More one penny card games, 1900-1910. Most are anonymous and probably made in Germany, imported into the UK when our manufacturers were concentrating on quality games for wealthy people. This left a gap in the market for ordinary folk who could only afford these cheapo games which sold for pennies...
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The Funny Snap, Monster Penny game, designed in England, printed in Bavaria.
Funny Snap Game with nursery rhyme pictures, made in Germany.
Anonymous Snap game.
As far as their marketing is concerned I can only guess. I don’t believe they were ever included with any other purchases (like Cigarette or Tea cards). I think they all probably were at first in a box or paper sleeve neither of which lasted very long being so cheap and of poor quality. The fact that so many have missing cards does suggest they were played with but may also have been easy to get damaged and discarded. We will probably never know the answers – all the people who played with them are now dead. Books about domestic life in those days were only written by educated middle class people who only knew the more expensive games they and their children played with. A large number of poorer people couldn’t read or write let alone report on their lives for posterity in literature.
Member since January 30, 2009
Rex's main interest was in card games, because, he said, they were cheap and easy to get hold of in his early days of collecting. He is well known for his extensive knowledge of Pepys games and his book is on the bookshelves of many.
His other interest was non-standard playing cards. He also had collections of sheet music, music CDs, models of London buses, London Transport timetables and maps and other objects that intrigued him.
Rex had a chequered career at school. He was expelled twice, on one occasion for smoking! Despite this he trained as a radio engineer and worked for the BBC in the World Service.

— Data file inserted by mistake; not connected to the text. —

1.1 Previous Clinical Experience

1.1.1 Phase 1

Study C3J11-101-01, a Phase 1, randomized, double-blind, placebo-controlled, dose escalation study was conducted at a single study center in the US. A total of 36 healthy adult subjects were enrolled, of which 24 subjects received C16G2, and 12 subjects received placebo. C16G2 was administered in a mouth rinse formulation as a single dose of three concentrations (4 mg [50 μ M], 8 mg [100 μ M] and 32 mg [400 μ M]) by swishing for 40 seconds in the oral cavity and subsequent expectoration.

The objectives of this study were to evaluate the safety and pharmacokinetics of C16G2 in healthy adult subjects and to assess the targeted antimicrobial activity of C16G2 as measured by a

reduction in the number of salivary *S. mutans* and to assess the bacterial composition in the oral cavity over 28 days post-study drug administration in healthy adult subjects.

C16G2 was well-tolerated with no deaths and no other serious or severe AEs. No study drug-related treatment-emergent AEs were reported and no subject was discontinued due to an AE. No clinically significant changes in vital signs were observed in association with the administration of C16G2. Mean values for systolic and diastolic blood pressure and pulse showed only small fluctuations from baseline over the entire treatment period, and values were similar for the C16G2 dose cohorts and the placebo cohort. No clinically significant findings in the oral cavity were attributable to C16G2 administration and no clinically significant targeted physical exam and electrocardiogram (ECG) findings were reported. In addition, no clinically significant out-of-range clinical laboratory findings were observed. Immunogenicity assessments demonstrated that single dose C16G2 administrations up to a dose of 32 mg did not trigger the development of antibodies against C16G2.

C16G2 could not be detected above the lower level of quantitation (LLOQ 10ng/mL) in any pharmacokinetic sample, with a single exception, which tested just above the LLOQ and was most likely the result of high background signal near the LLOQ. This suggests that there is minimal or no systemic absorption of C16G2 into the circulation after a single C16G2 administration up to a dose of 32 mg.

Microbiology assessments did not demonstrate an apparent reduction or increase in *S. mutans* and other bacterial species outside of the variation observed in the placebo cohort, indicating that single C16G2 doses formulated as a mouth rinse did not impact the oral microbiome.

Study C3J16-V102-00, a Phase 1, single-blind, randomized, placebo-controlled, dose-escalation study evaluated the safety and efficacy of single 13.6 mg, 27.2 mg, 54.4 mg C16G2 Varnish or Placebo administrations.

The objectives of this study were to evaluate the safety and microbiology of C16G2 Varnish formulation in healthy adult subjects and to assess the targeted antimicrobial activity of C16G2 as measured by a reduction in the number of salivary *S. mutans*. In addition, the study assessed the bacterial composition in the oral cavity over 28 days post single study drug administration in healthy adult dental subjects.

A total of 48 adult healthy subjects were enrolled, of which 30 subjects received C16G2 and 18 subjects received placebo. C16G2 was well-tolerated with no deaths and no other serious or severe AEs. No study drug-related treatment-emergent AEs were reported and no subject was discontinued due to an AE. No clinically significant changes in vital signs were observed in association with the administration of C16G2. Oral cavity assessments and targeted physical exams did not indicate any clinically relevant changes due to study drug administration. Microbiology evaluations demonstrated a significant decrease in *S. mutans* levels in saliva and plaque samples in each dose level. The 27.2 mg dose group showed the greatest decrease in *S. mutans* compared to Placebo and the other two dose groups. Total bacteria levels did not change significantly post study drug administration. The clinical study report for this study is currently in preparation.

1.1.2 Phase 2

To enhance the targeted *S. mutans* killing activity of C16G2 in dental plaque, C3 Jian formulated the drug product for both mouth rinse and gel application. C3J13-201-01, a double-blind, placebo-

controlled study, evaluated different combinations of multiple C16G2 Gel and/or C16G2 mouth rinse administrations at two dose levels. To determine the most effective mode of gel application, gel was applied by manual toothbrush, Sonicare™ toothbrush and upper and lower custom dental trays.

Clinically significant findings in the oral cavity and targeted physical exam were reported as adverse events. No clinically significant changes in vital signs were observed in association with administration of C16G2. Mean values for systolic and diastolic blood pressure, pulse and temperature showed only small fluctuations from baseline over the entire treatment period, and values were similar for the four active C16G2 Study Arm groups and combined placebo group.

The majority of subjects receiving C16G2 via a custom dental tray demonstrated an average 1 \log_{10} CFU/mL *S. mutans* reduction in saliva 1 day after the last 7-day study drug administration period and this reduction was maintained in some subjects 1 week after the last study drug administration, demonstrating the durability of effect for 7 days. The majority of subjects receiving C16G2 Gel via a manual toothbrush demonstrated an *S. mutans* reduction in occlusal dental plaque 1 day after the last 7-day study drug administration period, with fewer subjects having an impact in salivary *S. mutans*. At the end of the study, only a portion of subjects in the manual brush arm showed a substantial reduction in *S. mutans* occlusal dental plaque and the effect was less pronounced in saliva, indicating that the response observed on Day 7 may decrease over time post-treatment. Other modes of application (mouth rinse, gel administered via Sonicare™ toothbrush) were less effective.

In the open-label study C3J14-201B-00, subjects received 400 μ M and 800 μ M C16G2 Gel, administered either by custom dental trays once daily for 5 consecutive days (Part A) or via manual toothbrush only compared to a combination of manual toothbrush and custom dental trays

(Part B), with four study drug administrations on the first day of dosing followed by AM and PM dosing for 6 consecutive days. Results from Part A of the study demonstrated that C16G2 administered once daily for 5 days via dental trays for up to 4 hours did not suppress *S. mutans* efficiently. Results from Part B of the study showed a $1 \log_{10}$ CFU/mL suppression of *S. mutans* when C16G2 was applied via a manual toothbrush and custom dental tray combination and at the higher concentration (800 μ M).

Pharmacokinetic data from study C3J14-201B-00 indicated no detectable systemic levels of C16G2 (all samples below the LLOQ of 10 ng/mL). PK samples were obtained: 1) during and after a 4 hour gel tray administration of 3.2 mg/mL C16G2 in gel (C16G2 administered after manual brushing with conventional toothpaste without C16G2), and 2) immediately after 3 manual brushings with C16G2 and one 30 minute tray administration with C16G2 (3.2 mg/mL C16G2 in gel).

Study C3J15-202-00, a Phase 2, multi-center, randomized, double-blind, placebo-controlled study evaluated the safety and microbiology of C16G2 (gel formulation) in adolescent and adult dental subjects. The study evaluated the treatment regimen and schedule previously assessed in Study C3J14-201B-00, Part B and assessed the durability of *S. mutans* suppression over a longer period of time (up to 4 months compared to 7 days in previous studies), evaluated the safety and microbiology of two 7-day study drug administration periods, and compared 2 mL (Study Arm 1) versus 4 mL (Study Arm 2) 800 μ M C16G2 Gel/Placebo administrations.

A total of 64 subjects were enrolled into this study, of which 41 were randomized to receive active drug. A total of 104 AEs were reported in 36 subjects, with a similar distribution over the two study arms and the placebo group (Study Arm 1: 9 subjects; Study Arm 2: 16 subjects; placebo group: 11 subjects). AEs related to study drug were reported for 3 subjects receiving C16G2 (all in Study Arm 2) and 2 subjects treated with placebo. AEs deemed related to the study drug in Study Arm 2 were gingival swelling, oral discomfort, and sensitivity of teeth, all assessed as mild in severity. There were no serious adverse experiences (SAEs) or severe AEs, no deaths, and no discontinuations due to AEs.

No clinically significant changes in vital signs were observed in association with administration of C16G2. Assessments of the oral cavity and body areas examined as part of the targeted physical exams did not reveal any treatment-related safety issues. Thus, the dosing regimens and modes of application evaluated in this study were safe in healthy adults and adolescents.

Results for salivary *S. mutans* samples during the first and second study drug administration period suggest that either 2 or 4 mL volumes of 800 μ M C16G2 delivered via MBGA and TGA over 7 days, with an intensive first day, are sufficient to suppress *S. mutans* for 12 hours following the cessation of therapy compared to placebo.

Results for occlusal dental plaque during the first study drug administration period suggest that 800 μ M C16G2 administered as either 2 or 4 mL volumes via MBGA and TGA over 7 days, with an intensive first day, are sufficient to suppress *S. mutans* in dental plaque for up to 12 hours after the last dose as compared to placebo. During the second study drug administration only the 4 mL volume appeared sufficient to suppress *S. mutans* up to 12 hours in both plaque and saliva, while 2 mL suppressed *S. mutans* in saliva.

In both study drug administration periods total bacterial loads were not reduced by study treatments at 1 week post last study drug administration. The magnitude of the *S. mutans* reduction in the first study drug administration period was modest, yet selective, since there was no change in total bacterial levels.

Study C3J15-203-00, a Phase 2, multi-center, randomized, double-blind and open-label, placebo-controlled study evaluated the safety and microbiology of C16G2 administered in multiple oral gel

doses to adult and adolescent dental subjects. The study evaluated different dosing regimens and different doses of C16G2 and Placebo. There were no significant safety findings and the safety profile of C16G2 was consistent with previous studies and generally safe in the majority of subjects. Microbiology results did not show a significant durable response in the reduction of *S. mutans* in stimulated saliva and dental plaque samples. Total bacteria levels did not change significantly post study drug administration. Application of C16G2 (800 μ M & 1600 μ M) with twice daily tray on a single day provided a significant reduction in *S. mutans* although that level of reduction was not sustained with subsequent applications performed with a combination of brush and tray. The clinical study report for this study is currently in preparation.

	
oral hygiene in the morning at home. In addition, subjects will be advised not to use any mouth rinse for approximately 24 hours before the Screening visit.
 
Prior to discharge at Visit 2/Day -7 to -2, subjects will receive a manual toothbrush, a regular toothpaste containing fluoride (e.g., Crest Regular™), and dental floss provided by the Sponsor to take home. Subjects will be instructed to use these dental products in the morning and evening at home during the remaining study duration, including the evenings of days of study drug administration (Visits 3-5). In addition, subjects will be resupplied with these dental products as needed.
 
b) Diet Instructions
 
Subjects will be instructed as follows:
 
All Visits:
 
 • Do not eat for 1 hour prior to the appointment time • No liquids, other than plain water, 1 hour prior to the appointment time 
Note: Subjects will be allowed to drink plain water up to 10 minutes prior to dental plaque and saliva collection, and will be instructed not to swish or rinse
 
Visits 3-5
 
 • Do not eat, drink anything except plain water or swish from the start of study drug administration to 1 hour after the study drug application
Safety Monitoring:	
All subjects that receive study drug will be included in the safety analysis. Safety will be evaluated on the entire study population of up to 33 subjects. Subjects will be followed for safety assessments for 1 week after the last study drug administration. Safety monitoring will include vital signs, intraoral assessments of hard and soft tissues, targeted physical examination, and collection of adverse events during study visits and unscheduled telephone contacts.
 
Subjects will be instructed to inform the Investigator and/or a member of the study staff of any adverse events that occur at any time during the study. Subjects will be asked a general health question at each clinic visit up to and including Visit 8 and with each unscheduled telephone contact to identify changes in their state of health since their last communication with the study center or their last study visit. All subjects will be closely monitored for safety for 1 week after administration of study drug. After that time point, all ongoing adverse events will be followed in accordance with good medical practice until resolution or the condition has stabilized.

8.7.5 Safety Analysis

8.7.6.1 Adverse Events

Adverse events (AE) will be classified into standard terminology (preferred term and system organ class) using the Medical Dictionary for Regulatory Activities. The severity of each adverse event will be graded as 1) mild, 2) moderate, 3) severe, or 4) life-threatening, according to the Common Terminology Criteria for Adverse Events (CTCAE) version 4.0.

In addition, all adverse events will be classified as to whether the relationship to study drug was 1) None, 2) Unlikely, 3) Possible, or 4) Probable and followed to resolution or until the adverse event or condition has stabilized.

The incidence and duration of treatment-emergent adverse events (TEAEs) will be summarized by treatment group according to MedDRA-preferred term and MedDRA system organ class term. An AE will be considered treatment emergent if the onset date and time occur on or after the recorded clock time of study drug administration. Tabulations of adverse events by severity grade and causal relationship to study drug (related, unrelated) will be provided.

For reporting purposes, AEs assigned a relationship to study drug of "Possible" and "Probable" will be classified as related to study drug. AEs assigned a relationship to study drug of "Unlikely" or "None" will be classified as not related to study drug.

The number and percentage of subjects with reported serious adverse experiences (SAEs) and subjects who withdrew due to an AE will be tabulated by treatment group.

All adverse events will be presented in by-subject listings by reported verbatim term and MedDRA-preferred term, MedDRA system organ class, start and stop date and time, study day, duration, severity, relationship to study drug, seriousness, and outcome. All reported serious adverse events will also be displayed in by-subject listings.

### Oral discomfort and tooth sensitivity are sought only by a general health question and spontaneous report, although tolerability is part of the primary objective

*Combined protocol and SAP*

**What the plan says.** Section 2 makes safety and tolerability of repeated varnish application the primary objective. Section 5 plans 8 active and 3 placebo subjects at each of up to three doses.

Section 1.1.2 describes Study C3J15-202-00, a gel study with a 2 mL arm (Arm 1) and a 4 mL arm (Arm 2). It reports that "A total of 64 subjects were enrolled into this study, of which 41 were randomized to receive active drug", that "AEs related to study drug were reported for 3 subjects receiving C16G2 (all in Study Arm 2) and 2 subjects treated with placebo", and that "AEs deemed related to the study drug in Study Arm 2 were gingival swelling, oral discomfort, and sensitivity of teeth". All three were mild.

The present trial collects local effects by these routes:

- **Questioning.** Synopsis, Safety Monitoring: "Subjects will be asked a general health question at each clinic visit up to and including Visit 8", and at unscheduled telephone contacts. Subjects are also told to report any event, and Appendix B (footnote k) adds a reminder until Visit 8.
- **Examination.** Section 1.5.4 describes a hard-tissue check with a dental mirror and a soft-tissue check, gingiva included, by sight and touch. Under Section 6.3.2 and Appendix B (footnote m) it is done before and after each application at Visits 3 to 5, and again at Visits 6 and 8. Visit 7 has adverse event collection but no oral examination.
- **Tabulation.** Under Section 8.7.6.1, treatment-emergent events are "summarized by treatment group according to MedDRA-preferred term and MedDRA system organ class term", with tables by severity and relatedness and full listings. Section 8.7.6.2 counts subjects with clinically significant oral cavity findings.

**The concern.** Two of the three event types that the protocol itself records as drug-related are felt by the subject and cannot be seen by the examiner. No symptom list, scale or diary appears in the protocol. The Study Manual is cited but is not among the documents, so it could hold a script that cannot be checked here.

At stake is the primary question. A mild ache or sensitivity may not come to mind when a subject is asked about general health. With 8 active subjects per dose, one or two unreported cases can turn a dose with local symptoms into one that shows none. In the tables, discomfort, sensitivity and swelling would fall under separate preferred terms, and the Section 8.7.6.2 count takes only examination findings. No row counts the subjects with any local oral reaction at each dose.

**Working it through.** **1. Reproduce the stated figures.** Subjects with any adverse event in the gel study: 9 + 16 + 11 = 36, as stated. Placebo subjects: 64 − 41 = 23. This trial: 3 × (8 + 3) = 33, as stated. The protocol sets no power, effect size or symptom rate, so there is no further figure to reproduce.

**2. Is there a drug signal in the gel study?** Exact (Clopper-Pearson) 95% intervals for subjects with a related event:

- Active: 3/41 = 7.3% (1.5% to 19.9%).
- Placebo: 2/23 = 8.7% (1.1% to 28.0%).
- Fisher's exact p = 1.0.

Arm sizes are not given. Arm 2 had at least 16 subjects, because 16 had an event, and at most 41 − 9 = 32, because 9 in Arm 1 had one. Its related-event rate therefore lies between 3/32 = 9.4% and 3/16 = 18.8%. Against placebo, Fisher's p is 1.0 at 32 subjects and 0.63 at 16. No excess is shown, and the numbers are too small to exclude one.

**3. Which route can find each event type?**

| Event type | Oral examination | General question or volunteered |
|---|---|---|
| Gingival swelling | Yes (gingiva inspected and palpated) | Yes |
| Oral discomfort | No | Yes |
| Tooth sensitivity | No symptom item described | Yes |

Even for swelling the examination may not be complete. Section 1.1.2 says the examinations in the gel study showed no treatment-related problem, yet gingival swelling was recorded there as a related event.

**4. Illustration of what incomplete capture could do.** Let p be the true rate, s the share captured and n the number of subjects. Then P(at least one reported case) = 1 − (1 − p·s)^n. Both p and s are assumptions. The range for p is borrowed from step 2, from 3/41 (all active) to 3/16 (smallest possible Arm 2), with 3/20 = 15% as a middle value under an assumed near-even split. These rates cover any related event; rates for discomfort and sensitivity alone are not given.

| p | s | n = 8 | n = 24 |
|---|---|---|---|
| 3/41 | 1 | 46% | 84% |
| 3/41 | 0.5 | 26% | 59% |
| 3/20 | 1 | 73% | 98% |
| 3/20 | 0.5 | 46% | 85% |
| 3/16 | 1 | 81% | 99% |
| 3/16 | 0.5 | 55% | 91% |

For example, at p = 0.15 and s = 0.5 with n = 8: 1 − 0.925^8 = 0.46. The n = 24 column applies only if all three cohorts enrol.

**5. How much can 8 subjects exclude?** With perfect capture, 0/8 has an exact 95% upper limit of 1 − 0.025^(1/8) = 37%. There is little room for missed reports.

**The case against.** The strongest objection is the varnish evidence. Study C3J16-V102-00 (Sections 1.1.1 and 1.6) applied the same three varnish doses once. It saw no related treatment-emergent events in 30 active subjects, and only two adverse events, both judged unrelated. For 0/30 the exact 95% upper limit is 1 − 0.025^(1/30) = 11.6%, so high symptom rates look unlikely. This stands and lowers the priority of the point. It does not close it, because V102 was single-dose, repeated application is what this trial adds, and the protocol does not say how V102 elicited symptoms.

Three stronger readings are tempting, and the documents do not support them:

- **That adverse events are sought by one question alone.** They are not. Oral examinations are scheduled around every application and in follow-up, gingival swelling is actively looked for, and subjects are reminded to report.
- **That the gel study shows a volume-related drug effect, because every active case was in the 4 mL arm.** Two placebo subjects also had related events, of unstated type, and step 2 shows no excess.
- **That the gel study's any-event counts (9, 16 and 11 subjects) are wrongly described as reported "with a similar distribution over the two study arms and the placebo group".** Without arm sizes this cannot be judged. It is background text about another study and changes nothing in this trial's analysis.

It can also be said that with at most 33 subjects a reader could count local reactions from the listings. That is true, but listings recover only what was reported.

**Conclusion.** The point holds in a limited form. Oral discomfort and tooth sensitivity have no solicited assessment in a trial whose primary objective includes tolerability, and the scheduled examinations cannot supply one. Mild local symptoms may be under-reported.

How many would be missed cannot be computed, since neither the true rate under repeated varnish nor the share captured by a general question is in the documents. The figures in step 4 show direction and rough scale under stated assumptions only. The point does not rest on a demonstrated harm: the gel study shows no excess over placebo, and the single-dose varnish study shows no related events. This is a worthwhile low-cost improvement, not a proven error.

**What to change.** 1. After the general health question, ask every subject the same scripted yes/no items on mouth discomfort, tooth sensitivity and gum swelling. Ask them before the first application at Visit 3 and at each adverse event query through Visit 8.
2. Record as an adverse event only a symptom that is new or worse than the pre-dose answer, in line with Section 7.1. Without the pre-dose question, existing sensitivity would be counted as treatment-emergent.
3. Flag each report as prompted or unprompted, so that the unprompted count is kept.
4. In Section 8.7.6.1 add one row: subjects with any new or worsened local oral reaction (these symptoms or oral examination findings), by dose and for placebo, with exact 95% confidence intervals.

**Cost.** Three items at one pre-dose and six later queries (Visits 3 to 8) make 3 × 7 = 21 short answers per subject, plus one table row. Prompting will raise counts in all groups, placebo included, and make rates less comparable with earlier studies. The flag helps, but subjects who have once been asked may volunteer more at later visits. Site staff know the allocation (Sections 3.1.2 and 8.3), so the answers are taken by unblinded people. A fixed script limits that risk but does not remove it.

Later he moved into sales and worked for a firm that made all kinds of packaging, a job he enjoyed until his retirement. He became an expert on boxes and would always investigate those that held his cards. He could always recognize a box made for Pepys, which were the same as those of Alf Cooke’s Universal Playing Card Company, who printed the card games. This interest changed into an ability to make and mend boxes, which he did with great dexterity. He loved this kind of handicraft work.
His dexterity of hand and eye soon led to his making card games of his own design. He spent hours and hours carefully cutting them out and colouring them by hand.
A limited edition art print of the Jack of Hearts 1984 woodblock joker.
A limited edition art print of the King of Diamonds 1984 woodblock joker.
A miniature set of Goodall domino cards (5.9 x 3.5 cms) still in perfect condition.
A pack of cards depicting characters from the famous play "The Wedding of Krechinsky" by Sukhovo-Kob...
“1952-2002 commemorative deck” customised with doodles by an uncredited artist, UK, 2011.
Masonic playing cards created by Ivan Wojnikow, 2004.
Politicards™ 2016 & Politikids 2016: twin decks of satirical playing cards produced by Peter Green f...
A celebration of different postal systems in Germany from 1630 to 1850, with designs by Volker Hartm...
Historical playing cards by C. L. Wüst depicting monarchs of Brazil and Portugal.
“Politically Wild John McCain” published by Newt’s Playing Cards, USA, 2008.
Mythological tarot by Michael Schatzberger, Passau, Bavaria, early 19th century.
Politicards 2004 with satirical cartoons by the award-winning illustrator Peter Green, USA.
Politicards 1971 for the presidential election in which Richard Nixon won a landslide victory.
Politicards 1984 with caricatures by Donald Gates, published by the Kamber Group, USA.
German-suited Cartomancy deck published by Johann Ernst Backofen, Nürnberg.
“Playing Politics ’10: With no expenses spared” featuring caricatures by Oliver Preston, published b...
Playing Politics ’92: Pack of lies with caricatures by Grant Robertson, UK.
French-suited Natural History Tarot deck by Joseph Fetscher, Munich, c.1820.
Facsimile of Winstanley’s Geographical cards produced by Harold & Virginia Wayland, 1967.
German-suited ‘Heathen War’ playing cards published by Joseph Fetscher, Munich, c.1820.
Mythological and Allegorical tarot produced by Peter Paul Fetscher junior, Munich.
Fantasy French-suited pack produced by Joseph Fetscher, Munich, c.1825.
Great inventions playing cards designed by Gary Wyatt, United Kingdom, 2011.
Uncut sheet of miniature Bavarian playing cards by Joseph Fetscher.
Festive courts on a Waddingtons pack designed to celebrate Christmas 1980.
Classic German-suited Bavarian pattern by Joseph Fetscher, Munich, early 19th century.
‘Gone to Pot’: special playing cards for keen gardeners, United Kingdom.
Roy Huteson Stewart's The Tarot Strikes Back combines Star Wars with Rider-Waite tarot imagery.